Latin America and the Caribbean (LAC)
International trade—particularly in neighboring Latin American and the Caribbean (LAC)—offers profitable opportunities to members and friends of the Mid-Atlantic Hispanic Chamber of Commerce. Improvement in the U.S. economy has increased the demand for imports, even as political and economic progress in a number of foreign countries has increased demand for exports. With the U.S. on the verge of approving important trade agreements with Colombia, Panama and South Korea, barriers to trade are continuing to crumble.
United States imports hundreds of products from Hispanic countries. Although the best known among them are ethnic foods and handicrafts, imports also include planes from Brazil and books from Mexico. And, the original Hispanic country, Spain, is a substantial supplier of gourmet food and wine and numerous other products.
United States products have always been highly regarded in Latin America, as well, and they continue to be. Among the items that are in greatest demand are construction materials and equipment for growing national infrastructures and industrial materials and equipment for dynamic business enterprises.
New importing companies can receive assistance from some chambers of commerce, trade associations, banks, transportation companies, freight forwarders and others who gain from increased inbound trade. New exporters can also receive help from federal, state and sometimes local departments of commerce as well as the U.S. Department of Agriculture, the Export-Import Bank, and other government organizations.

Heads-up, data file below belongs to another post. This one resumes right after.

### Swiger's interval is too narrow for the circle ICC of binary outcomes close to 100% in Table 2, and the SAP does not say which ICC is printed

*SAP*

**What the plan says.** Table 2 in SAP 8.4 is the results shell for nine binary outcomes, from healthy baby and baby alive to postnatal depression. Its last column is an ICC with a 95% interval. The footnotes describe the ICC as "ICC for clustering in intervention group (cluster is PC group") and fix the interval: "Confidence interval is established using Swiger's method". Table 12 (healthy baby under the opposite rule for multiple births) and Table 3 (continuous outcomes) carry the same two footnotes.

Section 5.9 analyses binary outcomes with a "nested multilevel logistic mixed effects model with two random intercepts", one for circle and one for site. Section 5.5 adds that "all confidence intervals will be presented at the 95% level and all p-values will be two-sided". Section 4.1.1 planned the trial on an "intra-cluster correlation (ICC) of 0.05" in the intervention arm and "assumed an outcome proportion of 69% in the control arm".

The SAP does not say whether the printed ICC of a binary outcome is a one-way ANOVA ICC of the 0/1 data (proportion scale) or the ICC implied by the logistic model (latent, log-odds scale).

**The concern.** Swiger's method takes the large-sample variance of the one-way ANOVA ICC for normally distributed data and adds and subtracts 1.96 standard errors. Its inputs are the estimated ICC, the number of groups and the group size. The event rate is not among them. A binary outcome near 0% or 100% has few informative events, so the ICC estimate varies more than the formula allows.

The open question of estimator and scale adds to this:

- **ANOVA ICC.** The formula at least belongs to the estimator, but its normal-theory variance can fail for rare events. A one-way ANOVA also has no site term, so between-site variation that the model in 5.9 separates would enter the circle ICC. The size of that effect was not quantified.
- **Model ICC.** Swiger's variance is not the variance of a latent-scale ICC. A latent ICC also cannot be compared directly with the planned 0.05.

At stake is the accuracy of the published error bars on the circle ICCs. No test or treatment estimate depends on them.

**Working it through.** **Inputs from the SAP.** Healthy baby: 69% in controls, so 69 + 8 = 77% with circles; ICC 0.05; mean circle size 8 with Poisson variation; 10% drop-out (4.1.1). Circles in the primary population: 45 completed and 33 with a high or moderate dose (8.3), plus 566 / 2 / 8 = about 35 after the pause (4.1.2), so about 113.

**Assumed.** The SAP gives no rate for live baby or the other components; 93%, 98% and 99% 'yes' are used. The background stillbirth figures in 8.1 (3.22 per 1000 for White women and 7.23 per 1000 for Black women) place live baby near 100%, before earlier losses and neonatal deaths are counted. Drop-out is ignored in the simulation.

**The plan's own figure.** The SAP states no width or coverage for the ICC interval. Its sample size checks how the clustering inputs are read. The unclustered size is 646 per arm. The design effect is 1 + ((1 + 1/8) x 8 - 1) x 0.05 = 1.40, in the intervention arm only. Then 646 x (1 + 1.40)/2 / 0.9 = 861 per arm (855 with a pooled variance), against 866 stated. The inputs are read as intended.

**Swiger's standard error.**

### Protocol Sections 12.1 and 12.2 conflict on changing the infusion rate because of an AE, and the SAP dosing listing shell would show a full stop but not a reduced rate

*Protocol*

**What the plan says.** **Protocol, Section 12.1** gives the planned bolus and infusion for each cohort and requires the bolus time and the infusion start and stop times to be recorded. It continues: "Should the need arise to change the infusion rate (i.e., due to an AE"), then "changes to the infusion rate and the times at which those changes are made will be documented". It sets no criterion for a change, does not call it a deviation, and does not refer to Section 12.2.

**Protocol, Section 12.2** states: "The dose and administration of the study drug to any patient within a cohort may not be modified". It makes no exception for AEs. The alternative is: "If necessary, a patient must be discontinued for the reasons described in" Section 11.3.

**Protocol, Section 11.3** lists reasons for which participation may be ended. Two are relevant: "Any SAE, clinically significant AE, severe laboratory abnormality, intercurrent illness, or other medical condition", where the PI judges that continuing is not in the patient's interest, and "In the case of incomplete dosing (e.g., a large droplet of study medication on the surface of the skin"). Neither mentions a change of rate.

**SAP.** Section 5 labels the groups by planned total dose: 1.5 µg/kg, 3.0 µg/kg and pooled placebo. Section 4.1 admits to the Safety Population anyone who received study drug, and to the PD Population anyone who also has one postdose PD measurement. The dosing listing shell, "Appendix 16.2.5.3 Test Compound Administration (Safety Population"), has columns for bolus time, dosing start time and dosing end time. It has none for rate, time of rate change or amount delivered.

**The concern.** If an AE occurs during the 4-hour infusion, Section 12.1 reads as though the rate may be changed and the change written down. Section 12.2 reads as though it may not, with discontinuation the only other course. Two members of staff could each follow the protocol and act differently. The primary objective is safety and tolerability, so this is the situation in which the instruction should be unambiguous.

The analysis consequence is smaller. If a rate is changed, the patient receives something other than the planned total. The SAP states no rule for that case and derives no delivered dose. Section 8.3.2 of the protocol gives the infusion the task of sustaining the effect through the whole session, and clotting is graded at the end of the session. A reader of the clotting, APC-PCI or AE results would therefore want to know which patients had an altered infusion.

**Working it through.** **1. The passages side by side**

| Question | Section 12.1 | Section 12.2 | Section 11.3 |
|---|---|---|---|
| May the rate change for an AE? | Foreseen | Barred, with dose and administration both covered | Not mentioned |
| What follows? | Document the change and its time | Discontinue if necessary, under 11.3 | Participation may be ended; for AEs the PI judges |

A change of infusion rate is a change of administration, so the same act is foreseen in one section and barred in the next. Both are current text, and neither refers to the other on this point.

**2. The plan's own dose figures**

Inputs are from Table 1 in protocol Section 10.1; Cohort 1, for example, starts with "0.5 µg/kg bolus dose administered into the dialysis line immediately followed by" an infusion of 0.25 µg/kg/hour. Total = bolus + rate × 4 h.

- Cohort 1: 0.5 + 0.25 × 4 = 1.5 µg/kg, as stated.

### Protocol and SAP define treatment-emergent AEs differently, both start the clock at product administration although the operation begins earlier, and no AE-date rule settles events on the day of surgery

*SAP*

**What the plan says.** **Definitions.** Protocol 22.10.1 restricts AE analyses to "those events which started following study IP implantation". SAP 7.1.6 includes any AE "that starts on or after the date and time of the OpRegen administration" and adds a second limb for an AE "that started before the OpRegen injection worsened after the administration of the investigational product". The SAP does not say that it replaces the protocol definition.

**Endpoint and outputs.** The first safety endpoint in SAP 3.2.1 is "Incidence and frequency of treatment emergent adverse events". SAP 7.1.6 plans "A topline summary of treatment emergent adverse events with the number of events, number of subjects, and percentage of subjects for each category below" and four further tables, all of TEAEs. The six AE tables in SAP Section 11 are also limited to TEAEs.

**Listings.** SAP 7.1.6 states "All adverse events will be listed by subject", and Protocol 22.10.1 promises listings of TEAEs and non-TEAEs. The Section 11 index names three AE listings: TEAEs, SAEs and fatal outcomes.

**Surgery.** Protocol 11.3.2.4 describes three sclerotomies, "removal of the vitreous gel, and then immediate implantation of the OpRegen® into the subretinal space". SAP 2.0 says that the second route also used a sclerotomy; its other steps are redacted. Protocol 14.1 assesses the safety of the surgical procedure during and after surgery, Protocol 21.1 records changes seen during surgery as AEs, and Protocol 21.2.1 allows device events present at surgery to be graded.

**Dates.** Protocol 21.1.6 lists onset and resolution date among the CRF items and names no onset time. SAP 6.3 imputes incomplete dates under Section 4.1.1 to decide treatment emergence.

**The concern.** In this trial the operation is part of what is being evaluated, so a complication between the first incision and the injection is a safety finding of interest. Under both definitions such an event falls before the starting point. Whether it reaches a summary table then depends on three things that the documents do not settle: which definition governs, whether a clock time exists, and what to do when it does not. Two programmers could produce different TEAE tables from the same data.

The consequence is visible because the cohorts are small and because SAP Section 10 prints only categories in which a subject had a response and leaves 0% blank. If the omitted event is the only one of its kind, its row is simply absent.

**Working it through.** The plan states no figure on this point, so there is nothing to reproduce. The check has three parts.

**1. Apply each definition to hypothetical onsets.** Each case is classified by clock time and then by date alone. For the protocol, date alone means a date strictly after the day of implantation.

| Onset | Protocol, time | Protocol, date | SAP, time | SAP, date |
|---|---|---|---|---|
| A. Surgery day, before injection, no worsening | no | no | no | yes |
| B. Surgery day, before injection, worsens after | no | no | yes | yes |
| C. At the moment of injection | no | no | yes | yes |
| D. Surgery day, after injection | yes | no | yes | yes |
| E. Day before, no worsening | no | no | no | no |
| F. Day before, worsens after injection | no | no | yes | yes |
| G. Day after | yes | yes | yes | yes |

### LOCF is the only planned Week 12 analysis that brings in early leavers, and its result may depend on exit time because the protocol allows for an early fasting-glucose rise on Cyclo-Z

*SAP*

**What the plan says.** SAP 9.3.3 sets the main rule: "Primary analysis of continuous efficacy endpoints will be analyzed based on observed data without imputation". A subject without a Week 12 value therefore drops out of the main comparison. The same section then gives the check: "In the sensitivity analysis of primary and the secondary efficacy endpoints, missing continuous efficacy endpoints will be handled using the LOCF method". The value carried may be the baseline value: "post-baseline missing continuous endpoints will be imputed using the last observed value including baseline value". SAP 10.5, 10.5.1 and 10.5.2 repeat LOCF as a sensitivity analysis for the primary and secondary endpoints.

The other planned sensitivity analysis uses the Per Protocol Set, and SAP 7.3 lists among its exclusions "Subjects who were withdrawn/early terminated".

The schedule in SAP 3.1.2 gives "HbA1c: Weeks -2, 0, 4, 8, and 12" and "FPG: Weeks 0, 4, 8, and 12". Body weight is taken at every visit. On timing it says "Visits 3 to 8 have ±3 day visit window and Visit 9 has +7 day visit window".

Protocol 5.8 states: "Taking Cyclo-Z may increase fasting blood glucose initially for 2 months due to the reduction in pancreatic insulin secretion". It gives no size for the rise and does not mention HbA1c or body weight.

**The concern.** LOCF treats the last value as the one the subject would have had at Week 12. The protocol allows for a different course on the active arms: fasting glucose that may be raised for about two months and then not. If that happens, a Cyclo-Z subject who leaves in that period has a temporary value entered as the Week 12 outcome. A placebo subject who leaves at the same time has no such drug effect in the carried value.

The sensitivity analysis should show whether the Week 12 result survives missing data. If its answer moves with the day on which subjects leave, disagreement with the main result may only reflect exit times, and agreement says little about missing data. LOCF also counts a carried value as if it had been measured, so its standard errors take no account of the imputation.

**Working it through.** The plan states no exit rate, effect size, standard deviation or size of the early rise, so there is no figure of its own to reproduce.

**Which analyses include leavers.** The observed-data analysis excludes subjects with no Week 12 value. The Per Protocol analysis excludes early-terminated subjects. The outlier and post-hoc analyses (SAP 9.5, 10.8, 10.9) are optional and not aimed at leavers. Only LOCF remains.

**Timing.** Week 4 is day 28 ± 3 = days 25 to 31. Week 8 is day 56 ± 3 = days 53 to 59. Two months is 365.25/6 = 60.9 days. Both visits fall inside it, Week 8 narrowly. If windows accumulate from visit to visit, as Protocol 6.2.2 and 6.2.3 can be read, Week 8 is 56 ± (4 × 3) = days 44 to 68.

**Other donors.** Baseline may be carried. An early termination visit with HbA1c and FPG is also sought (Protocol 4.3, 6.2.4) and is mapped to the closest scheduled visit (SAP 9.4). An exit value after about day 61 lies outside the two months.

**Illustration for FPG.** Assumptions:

Latin America has nearly 600 million people and a combined Gross Domestic Product of more than five trillion dollars. Its economic growth is higher than in many other areas of the world. The Caribbean region has more than 36 million people on over 7,000 islands. These two areas combined produce a wide variety of goods available for importing to the U.S., and they also provide substantial markets for U.S. exporters.
The U.S. has trade and/or preferential agreements with nearly all Latin American and Caribbean (LAC) countries, except Argentina and Brazil. On average, tariff levels are low. Non-tariff barriers still exist, but many have been reduced substantially.
The U.S. is a vital trading partner for nearly all countries in the region. About 12% of total U.S. trade is with Mexico, and more than 8% is with other countries in the LAC region. This trade is roughly balanced between imports and exports.
There are many opportunities to increase trade, for example, between the U.S. and Brazil. Brazil exports a number excellent products, including airplanes as mentioned above, along with an increasing variety of consumer and industrial goods. But the market holds promise because many of its products have yet to be discovered by U.S. importers.
LAC suppliers can be found by contacting the export promotion organization in any country. Sales agents and distributors can be located in several ways including doing research in the target market and using the services of the U.S. Department of Commerce.
The Mid-Atlantic Hispanic Chamber of Commerce encourages its members to become involved in international trade and to explore new business opportunities.